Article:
Sumbing

Photo of this volcano
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  • Country
  • Volcanic Region
  • Primary Volcano Type
  • Last Known Eruption
  • 2.414°S
  • 101.728°E

  • 2507 m
    8223 ft

  • 261180
  • Latitude
  • Longitude

  • Summit
    Elevation

  • Volcano
    Number

The Global Volcanism Program has no activity reports for Sumbing.

The Global Volcanism Program has no Weekly Reports available for Sumbing.

The Global Volcanism Program has no Bulletin Reports available for Sumbing.

Smaller than its prominent namesake on Java, Sumatra's Sumbing volcano has a complicated summit region containing several crater remnants and a 180-m-long crater lake. Its only two known historical eruptions, in 1909 and 1921, produced moderate explosions. Hot springs occur at the SW foot of the volcano.

Summary of Holocene eruption dates and Volcanic Explosivity Indices (VEI).

Start Date Stop Date Eruption Certainty VEI Evidence Activity Area or Unit
1921 May 23 1921 Jun 3 Confirmed 2 Historical Observations
1909 Jun 3 1909 Jul Confirmed 2 Historical Observations

This compilation of synonyms and subsidiary features may not be comprehensive. Features are organized into four major categories: Cones, Craters, Domes, and Thermal Features. Synonyms of features appear indented below the primary name. In some cases additional feature type, elevation, or location details are provided.



Synonyms
Soembing


Craters
Feature Name Feature Type Elevation Latitude Longitude
Belirang Crater
Smaller than its prominent namesake on Java, Sumatra's Sumbing volcano has a complicated summit region containing several crater remnants and a 180-m-long crater lake. The forested volcano is seen here from Renah Kemumu village on the WSW flank. The only two known historical eruptions of Gunung Sumbing, in 1909 and 1921, produced moderate explosions. Hot springs occur at the SW foot of the volcano.

Photo by M.S. Santoso, 1980 (Volcanological Survey of Indonesia).
Flat-topped, forested Sumbing volcano in Kerinci-Seblat National Park is seen from the east. Smaller than its prominent namesake on Java, Sumatra's Sumbing volcano has a complicated summit region containing several crater remnants and a 180-m-long crater lake. Its only two known historical eruptions, in 1909 and 1921, produced moderate explosions. Hot springs occur at the SW foot of the volcano.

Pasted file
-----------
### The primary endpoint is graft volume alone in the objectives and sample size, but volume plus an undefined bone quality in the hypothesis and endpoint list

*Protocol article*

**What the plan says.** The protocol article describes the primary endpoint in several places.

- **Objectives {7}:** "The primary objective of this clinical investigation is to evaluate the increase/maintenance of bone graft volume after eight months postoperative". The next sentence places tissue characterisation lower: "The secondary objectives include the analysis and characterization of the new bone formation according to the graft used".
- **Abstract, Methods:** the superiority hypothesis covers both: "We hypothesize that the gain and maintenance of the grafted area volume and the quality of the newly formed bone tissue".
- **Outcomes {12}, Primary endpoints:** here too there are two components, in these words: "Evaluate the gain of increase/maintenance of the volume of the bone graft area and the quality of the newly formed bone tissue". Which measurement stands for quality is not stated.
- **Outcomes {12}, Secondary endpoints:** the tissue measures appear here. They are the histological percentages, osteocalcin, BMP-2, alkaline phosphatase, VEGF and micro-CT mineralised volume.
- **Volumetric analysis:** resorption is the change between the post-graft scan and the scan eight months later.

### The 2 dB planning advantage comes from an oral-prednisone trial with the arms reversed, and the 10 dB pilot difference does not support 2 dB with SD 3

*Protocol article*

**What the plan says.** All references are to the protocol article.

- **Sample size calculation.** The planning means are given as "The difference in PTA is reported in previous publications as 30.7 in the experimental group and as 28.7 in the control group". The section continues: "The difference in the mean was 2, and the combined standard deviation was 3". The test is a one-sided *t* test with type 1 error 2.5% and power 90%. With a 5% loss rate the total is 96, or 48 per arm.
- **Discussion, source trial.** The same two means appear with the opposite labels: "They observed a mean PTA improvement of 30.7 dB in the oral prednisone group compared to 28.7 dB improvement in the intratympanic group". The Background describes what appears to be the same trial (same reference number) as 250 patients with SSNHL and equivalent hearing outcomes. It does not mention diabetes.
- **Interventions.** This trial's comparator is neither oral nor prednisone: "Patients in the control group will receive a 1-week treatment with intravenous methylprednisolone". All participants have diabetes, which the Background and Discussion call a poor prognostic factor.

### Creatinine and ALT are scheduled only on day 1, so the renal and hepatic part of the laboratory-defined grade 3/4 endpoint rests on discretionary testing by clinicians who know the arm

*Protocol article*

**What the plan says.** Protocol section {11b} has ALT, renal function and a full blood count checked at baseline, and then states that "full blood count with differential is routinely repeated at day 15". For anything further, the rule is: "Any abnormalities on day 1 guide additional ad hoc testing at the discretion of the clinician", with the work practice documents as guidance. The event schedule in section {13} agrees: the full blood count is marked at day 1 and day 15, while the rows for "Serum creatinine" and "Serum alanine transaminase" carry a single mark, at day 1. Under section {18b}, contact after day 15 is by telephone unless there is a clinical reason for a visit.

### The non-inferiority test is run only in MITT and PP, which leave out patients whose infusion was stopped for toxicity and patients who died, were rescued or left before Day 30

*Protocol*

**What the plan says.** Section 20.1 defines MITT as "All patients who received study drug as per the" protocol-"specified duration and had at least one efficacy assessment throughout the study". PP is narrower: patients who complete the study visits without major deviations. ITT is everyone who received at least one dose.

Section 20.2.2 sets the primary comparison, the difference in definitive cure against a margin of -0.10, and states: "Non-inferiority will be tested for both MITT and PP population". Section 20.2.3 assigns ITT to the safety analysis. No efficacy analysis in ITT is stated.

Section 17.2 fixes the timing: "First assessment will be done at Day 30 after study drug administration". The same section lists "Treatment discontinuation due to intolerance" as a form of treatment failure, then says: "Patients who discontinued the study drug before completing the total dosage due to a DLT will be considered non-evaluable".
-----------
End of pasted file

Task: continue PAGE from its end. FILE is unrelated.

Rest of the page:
Photo by Deb Martyr (Fauna & Flora International).

The following references have all been used during the compilation of data for this volcano, it is not a comprehensive bibliography. Discussion of another volcano or eruption (sometimes far from the one that is the subject of the manuscript) may produce a citation that is not at all apparent from the title.

Neumann van Padang M, 1951. Indonesia. Catalog of Active Volcanoes of the World and Solfatara Fields, Rome: IAVCEI, 1: 1-271.

Volcano Types

Stratovolcano

Tectonic Setting

Subduction zone
Continental crust (> 25 km)

Rock Types

Major
Andesite / Basaltic Andesite
Dacite

Population

Within 5 km
Within 10 km
Within 30 km
Within 100 km
3
304
49,583
1,209,448

Affiliated Databases

Large Eruptions of Sumbing Information about large Quaternary eruptions (VEI >= 4) is cataloged in the Large Magnitude Explosive Volcanic Eruptions (LaMEVE) database of the Volcano Global Risk Identification and Analysis Project (VOGRIPA).
WOVOdat WOVOdat is a database of volcanic unrest; instrumentally and visually recorded changes in seismicity, ground deformation, gas emission, and other parameters from their normal baselines. It is sponsored by the World Organization of Volcano Observatories (WOVO) and presently hosted at the Earth Observatory of Singapore.
EarthChem EarthChem develops and maintains databases, software, and services that support the preservation, discovery, access and analysis of geochemical data, and facilitate their integration with the broad array of other available earth science parameters. EarthChem is operated by a joint team of disciplinary scientists, data scientists, data managers and information technology developers who are part of the NSF-funded data facility Integrated Earth Data Applications (IEDA). IEDA is a collaborative effort of EarthChem and the Marine Geoscience Data System (MGDS).
Smithsonian Collections Search the Smithsonian's NMNH Department of Mineral Sciences collections database. Go to the "Search Rocks and Ores" tab and use the Volcano Name drop-down to find samples.